Our lives are shaped by memories. Incidents from years ago that struck so deep their vibrations still live within us, that have made us into the people we are today. The Blue Mug is a recounting of such memories, by a formidable line-up of actors – Vinay Pathak, Rajat Kapoor, Munish Bhardwaj, Sheeba Chaddha. In a fluid criss-cross, the actors take turns to narrate vignettes from their lives. The stories are as varied as the people telling them – sleeping on the terrace on summer nights, deaths of loved ones, visits of big-city kids to their ancestral home in a small town, circus jokers that strike you with terror.
In between real-life narratives of the cast comes a slice of fiction: the tale of Joginder (Ranvir Shorey), a Sikh man whose brain is stuck in a time warp – he can remember nothing of his life beyond 1983.
We get to know Joginder through his conversations with the doctor. Joginder is talkative and friendly. His words tumble out and run into each other, he takes a hundred words to say what could be said in ten, he utters something inappropriate and is endearingly embarrassed. He keeps the audience in splits. He is also the saddest, most disturbing character in the play. His breakdown on seeing his reflection is heartrending – the only consolation is that Joginder soon forgets about it.
This mingling of opposing emotions runs throughout The Blue Mug. Despite its laugh-out-loud moments, the mirth is never let loose for too long – there is always a sombre idea lurking around the corner, almost making us feel guilty for our guffaws of a moment ago.
The doctor’s role, originally played by Konkona Sen Sharma, was played this time by Shipra Singh. If we discount Konkona’s star power, those were probably easy shoes to fill – the doctor doesn’t have much to do in The Blue Mug. Which leads me to wonder if any other actor could have fit into the role of Joginder so beautifully. I think not. In the way Ranvir Shorey enacts this character, he creates something inimitable, irreplaceable.
The political and cultural climate of the 1970s and 1980s form the backdrop of the cast’s growing-up tales. There is the Emergency, the Sikh riots, the DSP uncle who gets special seats to watch the circus, the distant equation between father and son, the cinema of that era. Cinema – that crops up very often. For Vinay Pathak, Jyoti Bane Jwala was the scene of bravado of his college dadagiri days; Munish’s first visit to the hall to watch Haathi Mere Saathi was his moment of awe at the screen size; Shakti‘s climax had a lasting effect on Joginder (he calls the 1982 film a new release).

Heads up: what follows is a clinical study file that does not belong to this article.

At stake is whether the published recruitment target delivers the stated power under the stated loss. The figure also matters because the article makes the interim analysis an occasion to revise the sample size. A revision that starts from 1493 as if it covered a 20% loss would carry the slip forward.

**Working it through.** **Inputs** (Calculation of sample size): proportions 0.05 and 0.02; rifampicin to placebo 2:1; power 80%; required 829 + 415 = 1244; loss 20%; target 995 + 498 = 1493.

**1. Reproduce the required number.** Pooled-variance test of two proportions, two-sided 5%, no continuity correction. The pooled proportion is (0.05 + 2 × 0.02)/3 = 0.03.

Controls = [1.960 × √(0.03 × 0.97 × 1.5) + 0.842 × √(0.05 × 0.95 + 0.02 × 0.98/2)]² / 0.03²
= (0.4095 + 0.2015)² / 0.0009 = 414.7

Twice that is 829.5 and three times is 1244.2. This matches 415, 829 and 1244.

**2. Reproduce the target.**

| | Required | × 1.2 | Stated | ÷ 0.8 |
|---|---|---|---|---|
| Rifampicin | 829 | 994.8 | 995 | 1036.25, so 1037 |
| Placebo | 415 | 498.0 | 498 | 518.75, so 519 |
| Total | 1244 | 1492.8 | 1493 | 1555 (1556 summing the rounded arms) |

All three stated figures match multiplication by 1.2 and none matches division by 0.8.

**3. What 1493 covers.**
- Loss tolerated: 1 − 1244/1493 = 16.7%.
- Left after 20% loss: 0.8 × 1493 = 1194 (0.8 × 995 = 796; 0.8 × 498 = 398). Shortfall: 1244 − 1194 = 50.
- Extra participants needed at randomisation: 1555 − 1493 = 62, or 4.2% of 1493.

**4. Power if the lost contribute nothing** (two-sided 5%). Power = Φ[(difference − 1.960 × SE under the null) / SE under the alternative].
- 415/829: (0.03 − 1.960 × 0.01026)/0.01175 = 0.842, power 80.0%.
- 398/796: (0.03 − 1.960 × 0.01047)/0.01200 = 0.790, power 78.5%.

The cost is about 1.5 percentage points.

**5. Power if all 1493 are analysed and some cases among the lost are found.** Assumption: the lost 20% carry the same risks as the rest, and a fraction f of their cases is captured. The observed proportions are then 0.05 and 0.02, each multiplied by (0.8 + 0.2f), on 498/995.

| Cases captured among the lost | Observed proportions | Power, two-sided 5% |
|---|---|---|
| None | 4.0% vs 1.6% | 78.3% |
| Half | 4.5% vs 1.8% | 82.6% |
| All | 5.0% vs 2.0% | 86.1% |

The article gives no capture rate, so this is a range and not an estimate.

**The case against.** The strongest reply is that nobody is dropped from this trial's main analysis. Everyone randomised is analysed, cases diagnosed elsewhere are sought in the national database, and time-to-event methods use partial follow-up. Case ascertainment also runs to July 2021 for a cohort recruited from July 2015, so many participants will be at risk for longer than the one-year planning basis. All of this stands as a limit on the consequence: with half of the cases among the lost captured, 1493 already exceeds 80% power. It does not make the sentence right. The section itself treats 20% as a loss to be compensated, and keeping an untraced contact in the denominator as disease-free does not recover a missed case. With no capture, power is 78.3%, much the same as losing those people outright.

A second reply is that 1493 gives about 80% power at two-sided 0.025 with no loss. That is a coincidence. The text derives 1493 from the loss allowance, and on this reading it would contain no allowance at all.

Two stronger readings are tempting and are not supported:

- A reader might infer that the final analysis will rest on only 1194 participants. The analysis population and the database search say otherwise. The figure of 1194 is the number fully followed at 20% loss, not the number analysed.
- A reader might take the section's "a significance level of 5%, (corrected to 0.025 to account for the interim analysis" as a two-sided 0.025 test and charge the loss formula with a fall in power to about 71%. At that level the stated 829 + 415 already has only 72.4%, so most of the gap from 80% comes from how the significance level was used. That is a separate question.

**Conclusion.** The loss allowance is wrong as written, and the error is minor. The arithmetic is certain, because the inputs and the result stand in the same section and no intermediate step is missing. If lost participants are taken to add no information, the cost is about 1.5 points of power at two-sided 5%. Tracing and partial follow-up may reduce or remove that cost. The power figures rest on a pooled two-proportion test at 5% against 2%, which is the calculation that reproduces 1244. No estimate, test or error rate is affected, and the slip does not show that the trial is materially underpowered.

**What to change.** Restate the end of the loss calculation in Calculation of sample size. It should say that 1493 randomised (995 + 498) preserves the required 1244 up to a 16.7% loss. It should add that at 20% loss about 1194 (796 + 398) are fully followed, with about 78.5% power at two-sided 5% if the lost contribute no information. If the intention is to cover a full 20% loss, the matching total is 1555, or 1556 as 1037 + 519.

The actors talk in a mix of Hindi and English; the best lines are in Hindi. Vinay Pathak’s essaying of Bharat Bhushan in Bheja Fry film has made such a dent on me, I was taken aback to hear him speak English so fluently – and yet he sounds more in command when he switches to Hindi. His stories in The Blue Mug have the greatest energy and mischief – the take-off on his crazy uncle is priceless! Sheeba Chaddha is another terrific actress. She slips into any role like she was meant to play that and no other.
The actors come together on stage in the last few minutes. The memories recalls gradually condense to one-liners, there is overlap of immediate memories with old ones, there is a blur till we in the audience aren’t sure which is which.
I know many who did not enjoy The Blue Mug too much. If you are looking for a cohesive plot, you will likely be disappointed. According to director Atul Kumar, the play has no fixed script – the actors are free to improvise from show to show. This may come across as self-indulgent; besides, not every memory of another person is as interesting to the audience as the other. If you can engage with each piece on its own, and find some anchors in them for your own memories, you will surely be moved. You will also find yourself being thankful for the gift of remembrance.
 Some things never change. Vicco Vajradanti ads that came up in the interval of Jyoti Bane Jwala, still run in the interval of Delhi Belly.
 Now listening to Hemant Kumar’s Zindagi Pyar Ki Do Char Ghadi Hoti Hai , the song that plays in the background whenever the scene switches to Joginder – as if to say, life isn’t counted by its length but by the moments of love that fill it.